2017 Louisiana Football Preview
● By Robert Frey
Your Guide To Area High School, College
And Professional FootballBy Scott Brazda
Have the pieces been assembled to give the Drew Brees-led Saints one or two more runs for glory?
Is Jordan Davis ready to assume the reins and reignite a Ragin’ Cajuns offense and, perhaps, a UL-Football program?
Will Ed Orgeron prove the naysayers wrong and, at the same time, show everyone that dream jobs can lead to national titles?
That we’re even asking these questions means it’s time to suit up, hit the field, fill the stands and turn up the television sets.
Football season is here.
New Orleans Saints
Drew Brees is 38-years old, but… he’s still one of the best around.
That alone should always give members of Saints Nation a reason to hope that a Super Bowl might, maybe, perhaps…be in the crystal ball for 2017.
At some glances, the team looks to have its most powerful offense in ages. Mark Ingram returns to lead the running corps, and there’s some guy named Adrian Peterson (free agent signee from the Vikings) who might deserve a carry or two as well. Early reports from camp are that Peterson looks reinvigorated and just as talented as ever; if so, wouldn’t that shake things up for the better?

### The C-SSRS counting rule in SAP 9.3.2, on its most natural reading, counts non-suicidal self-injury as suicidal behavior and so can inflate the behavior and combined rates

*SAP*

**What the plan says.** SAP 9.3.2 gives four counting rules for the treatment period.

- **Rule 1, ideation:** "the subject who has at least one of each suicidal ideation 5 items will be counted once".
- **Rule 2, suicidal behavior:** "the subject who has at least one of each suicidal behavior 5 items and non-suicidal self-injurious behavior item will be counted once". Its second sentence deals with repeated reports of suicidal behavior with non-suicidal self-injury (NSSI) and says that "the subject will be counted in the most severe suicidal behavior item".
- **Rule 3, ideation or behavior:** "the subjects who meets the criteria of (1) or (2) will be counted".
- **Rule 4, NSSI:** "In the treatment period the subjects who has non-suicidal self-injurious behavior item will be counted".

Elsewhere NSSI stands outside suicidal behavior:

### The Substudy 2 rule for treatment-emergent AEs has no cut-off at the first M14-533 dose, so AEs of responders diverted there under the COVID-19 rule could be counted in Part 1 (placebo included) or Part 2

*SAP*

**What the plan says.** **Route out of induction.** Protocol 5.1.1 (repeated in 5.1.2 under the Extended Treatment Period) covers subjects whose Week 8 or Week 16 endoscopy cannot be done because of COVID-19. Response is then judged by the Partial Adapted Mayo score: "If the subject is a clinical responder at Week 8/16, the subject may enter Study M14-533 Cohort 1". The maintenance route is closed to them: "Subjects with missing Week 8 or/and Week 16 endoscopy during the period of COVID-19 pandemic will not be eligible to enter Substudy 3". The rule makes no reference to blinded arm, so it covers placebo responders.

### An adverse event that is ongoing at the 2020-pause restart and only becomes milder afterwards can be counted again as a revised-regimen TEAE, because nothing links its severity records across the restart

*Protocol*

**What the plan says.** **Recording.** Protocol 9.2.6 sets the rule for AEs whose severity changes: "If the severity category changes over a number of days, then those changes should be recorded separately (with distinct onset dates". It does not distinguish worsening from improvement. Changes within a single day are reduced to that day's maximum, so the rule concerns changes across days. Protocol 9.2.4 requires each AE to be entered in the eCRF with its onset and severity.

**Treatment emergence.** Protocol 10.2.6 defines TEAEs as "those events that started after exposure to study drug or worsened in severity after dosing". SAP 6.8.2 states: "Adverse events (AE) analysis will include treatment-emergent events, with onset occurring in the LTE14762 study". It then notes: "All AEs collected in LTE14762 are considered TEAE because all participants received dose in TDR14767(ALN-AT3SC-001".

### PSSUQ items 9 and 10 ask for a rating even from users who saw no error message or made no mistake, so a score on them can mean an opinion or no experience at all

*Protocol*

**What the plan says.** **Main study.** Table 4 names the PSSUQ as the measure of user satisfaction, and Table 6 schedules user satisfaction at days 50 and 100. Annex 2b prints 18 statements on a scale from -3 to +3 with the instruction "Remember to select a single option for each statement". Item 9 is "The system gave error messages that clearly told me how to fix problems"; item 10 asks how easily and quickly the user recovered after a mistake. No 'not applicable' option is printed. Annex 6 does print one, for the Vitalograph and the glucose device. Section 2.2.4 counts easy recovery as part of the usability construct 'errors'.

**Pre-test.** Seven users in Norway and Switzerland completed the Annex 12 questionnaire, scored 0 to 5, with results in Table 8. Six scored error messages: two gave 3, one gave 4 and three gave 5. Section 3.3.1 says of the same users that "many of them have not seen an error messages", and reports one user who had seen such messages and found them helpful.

As to who will catch the ball, the emergence of 6’3” Michael Thomas in 2016 made Brandin Cooks expendable (something possibly not helped by Cooks’ complaints about his role in some games). Willie Snead and Ted Ginn, Jr. will be sure to rack up catches and yardage, too. The offensive line is in a tenuous situation, especially with the injury to left tackle Terron Armstead.
On defense, the question is: Will youth be served? Nick Fairly’s season-ending injury means highly-touted Sheldon Rankins will have to grow up even more quickly, as will draftees Marshon Lattimore (cornerback) and Marcus Williams (safety). If that happens, then, yes, the Saints could loosen the hold that the Falcons and Panthers have had on the NFC South in recent years. If none of this pans out, the Payton (and perhaps Brees) Departure Watch might begin.
Louisiana Ragin' Cajuns
And what of the Ragin’ Cajuns? For the first time in five years, Coach Mark Hudspeth won’t have the multi-talented Elijah McGuire to run and catch and make tons of big plays, so that means a new group of Cajuns will have to stand up and be counted.